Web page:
• Ministry comment: With regard to Hong Kong, there is no office there, however a number of supporters there whom we visit from time to time. ‘

Do they share the Gospel?[2]

  • No (they raise money for those that do).

What impact are they having?

  • Nothing systematic found on AEA’s impact.
  • There is a regular report on ‘mission impact’ in Africa on the website. Here’s an example:

  • Nothing systematic found for the development work.
    • Ministry comment: ‘As we are a major supporter of mission in Africa, the mission impact we have here in Australia is significant as we make it possible for the missions to occur through both prayers and financial support.  We also liaise with supporters with particular interests in projects that they have a direct influence on within Africa.  We also support the visits of African team leaders to help educate supporters/people on mission impact directly.’

What do they spend outside the costs directly incurred in delivering the above impact, that is, on administration?

  • There is a figure for ‘Administration’, but this excludes many expenses that only indirectly benefit the African beneficiaries.
  • If we assume that the impact is represented by the amount shown for ‘Overseas projects’, then then it cost AEA $904K to send $1.21 m. This is 43% of expenses (compared to 34% last year).
    • There is no explanation for this large increase.
      • Ministry comment: There was additional investment in campaigns to drive a greater awareness of the ministry in Africa during 2016.  This investment was scaled back in 2017.
  • You might ask them why it wouldn’t be more efficient for you to send your donation direct to Africa.

Do they pay their board members?

  • This is not prohibited by the constitution.
  • Note 4 to the financial statements says that they don’t get paid.
  • There is insufficient disclosure of expenses to check.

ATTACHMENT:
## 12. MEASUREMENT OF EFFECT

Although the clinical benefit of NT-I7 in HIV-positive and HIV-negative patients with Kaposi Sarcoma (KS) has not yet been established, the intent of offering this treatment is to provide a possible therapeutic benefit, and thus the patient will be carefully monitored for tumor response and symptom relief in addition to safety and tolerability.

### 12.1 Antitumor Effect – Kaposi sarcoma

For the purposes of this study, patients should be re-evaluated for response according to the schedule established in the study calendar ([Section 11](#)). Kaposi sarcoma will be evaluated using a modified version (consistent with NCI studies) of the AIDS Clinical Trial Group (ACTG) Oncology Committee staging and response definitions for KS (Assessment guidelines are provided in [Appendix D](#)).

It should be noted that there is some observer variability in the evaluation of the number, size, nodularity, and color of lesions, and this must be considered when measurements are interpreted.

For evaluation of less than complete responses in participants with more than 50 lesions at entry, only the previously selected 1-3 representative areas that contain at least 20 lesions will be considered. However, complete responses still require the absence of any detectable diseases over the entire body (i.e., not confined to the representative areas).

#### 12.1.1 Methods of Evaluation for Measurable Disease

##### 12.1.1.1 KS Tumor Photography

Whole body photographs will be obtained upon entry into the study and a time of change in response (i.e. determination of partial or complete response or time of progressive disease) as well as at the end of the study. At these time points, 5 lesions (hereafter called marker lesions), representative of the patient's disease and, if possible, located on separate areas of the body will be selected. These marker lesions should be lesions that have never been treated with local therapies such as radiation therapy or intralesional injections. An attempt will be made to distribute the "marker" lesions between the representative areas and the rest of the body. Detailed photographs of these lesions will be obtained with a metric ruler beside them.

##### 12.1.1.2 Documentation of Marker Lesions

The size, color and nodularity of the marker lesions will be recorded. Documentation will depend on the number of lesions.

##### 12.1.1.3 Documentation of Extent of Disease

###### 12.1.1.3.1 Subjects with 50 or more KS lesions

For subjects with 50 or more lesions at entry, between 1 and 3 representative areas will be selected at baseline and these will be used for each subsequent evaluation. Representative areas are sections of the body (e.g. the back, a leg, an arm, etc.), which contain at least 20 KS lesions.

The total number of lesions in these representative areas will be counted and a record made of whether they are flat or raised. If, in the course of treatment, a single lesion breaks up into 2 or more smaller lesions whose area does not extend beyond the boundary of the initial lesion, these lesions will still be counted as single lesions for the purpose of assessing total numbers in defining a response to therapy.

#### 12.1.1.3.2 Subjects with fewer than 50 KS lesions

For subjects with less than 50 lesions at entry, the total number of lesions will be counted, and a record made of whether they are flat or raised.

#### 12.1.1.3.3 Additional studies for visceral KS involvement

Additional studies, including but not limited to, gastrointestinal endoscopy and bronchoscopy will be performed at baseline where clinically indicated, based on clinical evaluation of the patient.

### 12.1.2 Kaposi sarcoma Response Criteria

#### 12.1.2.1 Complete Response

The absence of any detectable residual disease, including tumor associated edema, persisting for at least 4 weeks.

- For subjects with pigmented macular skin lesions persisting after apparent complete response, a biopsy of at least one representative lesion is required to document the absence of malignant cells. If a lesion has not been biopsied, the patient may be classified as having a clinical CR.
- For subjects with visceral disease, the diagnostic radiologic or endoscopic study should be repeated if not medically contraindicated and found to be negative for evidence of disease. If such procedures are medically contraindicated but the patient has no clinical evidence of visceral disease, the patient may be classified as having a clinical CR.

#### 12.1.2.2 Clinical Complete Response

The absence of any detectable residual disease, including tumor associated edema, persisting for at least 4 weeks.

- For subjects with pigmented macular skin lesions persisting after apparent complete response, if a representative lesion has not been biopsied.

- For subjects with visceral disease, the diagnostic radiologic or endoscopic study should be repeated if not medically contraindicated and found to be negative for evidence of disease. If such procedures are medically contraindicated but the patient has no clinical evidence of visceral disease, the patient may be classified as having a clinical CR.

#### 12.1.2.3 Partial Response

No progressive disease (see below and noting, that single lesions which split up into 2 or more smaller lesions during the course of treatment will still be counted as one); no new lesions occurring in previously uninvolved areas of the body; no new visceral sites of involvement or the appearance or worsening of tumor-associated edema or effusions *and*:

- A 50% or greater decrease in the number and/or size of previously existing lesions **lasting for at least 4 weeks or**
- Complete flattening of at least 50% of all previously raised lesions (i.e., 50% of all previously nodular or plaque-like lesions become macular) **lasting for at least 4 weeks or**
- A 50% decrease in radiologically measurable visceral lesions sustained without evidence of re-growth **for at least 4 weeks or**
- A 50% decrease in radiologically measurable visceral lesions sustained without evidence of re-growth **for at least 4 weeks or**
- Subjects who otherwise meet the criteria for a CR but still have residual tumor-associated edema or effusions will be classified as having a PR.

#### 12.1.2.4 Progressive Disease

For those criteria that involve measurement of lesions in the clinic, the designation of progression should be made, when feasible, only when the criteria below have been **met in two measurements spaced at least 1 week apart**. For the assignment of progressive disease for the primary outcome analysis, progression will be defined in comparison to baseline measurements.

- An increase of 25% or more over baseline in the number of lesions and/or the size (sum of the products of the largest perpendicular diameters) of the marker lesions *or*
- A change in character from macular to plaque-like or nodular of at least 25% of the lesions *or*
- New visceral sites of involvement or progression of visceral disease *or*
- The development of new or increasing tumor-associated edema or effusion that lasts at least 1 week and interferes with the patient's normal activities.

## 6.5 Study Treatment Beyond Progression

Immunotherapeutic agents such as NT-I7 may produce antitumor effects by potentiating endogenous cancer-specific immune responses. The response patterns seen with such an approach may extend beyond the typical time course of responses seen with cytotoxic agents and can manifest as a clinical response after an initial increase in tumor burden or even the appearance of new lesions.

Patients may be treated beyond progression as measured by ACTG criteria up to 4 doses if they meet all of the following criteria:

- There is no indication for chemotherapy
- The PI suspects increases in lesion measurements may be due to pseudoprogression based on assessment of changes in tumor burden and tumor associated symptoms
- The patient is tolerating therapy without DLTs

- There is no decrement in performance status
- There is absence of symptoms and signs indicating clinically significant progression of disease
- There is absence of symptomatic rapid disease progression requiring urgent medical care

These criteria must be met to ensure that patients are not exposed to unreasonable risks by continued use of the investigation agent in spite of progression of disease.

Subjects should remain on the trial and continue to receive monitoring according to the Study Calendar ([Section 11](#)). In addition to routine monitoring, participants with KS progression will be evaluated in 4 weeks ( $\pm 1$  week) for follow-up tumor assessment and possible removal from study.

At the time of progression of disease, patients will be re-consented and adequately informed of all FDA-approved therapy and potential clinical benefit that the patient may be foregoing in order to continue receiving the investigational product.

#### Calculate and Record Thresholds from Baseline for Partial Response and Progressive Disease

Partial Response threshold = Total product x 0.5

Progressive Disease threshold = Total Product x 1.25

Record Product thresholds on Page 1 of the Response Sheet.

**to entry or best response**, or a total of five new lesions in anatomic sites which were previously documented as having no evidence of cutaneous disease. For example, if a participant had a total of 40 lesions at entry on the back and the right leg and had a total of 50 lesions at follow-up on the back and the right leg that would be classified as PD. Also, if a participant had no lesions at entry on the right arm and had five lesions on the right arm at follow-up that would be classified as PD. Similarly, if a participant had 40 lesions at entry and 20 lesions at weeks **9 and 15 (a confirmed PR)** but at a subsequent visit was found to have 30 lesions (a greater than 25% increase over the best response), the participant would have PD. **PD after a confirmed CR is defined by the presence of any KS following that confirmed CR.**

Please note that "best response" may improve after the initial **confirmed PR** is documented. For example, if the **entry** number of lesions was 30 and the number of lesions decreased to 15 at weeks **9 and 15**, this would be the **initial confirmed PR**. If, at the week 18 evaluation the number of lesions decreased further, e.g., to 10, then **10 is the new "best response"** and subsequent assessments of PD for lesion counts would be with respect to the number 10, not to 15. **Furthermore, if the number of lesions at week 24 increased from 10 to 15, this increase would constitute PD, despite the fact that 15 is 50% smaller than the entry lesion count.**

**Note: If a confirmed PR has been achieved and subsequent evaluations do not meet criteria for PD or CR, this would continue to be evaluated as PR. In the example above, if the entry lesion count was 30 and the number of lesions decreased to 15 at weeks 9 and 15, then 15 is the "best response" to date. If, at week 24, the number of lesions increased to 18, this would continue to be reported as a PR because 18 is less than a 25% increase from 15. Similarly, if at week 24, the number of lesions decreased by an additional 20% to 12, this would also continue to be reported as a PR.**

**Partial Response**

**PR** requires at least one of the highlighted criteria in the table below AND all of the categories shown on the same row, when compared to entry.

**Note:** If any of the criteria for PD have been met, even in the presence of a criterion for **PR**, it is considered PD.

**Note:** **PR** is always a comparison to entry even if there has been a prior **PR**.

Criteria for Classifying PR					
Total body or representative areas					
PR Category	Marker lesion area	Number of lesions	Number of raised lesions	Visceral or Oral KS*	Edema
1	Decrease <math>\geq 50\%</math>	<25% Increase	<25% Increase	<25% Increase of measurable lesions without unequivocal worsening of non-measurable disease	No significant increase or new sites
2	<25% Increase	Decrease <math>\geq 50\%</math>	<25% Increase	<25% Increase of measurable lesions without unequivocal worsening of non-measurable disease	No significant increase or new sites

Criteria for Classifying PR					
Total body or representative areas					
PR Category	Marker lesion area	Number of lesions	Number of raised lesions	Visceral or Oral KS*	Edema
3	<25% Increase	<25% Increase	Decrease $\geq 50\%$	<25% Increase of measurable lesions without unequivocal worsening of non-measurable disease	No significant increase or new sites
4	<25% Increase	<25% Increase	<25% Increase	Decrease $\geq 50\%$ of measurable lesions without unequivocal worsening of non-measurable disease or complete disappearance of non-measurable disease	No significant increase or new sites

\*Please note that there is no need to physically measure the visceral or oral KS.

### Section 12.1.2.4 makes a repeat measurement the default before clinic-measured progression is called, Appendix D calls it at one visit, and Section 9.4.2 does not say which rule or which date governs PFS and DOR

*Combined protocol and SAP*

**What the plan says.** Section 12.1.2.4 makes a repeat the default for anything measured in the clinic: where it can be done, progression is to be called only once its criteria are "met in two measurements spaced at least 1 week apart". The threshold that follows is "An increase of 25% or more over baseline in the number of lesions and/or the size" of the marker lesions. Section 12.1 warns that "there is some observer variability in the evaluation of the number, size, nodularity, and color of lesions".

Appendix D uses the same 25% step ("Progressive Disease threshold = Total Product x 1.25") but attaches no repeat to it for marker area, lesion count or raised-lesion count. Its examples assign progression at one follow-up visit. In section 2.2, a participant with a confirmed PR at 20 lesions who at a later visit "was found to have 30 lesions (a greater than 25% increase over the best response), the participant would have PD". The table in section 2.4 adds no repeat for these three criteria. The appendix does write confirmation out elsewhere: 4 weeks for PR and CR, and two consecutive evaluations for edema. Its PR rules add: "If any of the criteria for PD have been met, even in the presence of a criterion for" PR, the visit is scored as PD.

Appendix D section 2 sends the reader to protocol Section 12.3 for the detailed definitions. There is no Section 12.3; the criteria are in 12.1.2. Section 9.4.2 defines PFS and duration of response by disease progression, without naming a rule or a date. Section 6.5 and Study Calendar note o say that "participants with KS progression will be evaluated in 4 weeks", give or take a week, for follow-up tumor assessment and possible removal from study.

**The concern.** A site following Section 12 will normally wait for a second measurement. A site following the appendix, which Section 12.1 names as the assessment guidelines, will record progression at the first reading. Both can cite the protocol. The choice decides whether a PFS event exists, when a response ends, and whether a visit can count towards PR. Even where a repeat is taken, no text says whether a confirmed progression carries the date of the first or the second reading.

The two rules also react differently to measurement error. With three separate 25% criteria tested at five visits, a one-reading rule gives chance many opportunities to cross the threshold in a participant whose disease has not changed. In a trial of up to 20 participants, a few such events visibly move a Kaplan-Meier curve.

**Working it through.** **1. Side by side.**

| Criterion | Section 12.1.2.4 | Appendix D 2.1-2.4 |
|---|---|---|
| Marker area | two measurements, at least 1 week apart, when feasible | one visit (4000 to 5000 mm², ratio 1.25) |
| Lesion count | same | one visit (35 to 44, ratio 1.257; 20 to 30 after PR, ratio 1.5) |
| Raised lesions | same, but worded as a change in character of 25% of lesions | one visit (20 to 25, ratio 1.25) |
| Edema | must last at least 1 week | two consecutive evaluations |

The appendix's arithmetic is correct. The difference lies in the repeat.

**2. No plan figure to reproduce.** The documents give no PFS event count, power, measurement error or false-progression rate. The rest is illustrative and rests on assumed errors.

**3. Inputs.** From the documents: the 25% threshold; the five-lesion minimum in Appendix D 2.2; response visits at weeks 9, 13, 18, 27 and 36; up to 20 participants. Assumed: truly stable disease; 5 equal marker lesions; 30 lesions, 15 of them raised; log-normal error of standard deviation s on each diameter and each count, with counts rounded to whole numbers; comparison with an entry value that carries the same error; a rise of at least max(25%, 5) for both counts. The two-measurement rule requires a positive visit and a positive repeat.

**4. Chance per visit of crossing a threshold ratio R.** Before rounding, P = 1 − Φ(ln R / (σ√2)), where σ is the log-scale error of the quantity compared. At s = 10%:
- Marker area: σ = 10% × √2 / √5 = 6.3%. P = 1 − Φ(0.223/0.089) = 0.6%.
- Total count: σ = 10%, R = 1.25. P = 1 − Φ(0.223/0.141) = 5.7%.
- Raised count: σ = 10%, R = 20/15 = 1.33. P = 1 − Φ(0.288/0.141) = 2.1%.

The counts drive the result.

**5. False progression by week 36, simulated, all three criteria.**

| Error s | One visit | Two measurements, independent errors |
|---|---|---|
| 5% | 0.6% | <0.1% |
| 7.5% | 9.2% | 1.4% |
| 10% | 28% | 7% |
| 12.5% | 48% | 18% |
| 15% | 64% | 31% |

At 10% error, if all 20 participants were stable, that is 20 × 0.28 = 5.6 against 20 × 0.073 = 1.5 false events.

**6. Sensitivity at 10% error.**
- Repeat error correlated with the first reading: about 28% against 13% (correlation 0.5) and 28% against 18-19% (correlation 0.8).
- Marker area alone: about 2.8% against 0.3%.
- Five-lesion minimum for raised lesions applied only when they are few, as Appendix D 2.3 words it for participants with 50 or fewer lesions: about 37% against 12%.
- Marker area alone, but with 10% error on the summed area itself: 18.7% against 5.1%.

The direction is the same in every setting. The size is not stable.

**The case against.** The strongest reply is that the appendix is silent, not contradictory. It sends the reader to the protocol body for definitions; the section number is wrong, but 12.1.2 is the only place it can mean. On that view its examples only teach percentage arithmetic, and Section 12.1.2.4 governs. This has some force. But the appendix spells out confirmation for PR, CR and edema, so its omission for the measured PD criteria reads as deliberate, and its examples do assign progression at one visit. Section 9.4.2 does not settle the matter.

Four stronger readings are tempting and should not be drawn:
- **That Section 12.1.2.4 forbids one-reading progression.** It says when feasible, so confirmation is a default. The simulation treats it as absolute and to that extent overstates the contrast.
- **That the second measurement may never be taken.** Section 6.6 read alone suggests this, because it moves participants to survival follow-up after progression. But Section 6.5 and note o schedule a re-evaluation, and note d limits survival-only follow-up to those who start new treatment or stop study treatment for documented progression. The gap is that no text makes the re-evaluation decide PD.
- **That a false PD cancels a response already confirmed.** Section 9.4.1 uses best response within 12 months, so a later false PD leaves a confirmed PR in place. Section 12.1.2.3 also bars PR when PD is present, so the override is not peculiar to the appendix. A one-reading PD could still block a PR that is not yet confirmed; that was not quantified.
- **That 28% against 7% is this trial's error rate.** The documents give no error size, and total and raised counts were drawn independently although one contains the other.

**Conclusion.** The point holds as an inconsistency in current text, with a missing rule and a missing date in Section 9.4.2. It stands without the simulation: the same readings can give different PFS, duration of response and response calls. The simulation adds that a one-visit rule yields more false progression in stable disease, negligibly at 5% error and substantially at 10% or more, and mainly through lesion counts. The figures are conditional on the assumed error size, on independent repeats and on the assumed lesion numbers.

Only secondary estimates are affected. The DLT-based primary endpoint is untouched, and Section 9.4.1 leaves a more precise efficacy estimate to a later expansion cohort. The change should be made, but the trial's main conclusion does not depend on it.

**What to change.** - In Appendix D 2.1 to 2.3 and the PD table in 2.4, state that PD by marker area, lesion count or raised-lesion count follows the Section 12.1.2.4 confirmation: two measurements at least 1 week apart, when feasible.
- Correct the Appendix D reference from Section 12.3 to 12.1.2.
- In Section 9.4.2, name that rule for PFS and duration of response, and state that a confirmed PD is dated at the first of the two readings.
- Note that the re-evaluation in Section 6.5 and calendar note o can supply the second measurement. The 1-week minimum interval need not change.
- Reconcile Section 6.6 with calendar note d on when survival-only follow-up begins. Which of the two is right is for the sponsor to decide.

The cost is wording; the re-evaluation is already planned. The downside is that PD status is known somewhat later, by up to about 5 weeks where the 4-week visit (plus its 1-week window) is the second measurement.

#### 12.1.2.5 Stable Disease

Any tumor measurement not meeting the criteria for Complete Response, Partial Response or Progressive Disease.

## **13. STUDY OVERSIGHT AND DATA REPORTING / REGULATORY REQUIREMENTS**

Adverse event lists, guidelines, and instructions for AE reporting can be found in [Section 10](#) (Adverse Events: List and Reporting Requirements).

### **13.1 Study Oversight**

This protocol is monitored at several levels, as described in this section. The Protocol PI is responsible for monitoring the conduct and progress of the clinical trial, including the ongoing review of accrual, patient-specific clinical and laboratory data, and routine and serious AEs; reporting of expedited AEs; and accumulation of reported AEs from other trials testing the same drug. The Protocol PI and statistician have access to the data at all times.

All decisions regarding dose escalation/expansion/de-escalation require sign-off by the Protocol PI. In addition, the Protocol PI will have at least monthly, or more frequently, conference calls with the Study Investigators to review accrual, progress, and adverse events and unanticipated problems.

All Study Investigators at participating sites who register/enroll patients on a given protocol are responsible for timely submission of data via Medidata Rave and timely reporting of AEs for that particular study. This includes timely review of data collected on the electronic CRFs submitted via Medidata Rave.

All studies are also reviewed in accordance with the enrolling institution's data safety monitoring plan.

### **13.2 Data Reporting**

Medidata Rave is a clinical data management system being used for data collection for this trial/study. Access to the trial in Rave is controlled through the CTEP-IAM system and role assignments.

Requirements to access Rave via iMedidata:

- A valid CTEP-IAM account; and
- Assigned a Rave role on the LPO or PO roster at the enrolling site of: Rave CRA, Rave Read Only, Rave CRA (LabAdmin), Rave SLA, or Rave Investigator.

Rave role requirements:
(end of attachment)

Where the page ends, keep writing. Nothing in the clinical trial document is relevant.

Can you get a tax deduction?

  • Not to AEA itself, but to the fund it operates, African Enterprise Aid and Development Fund.

Is their online giving secure?

  • Although the web address has a ‘https’ prefix, instead of a green padlock there is a warning that ‘Your connection to this site is not fully secure’.
    • Ministry comment: ‘There should always be a locked button to give via the website. The SSL certificate is in place and supporters should have confidence that their donation remains secure.’
      • Reviewer response: As I showed Ben – no ‘locked button’:

What choices do you have in how your donation is used?

  • ‘Missions’
    • ‘If you have a specific mission in mind, please add this in the ‘comments box’.’
  • ‘Aid and Development’

Is their reporting up-to-date?

  • Yes (five months after year end, a month earlier than last year).

Does their reporting comply with the regulator’s requirements?

  • AIS 2016: No
    • AEA are still reporting the financial information of the group, not for AEA.
    • Even ignoring that, some of the financial figures given do not match those in the financial statements.
    • The activities are not those of AEA, but those of African Enterprise globally.
    • No outcomes are reported.
    • Neither the states nor the countries that are listed match those listed on the ACNC Register.
    • One business name is missing, and the other is not recorded correctly.
      • Ministry comment: ‘Thank you for drawing the various matters to my attention and I will review the items listed in the interests of seeing correct alignment.’
  • Financial Report 2016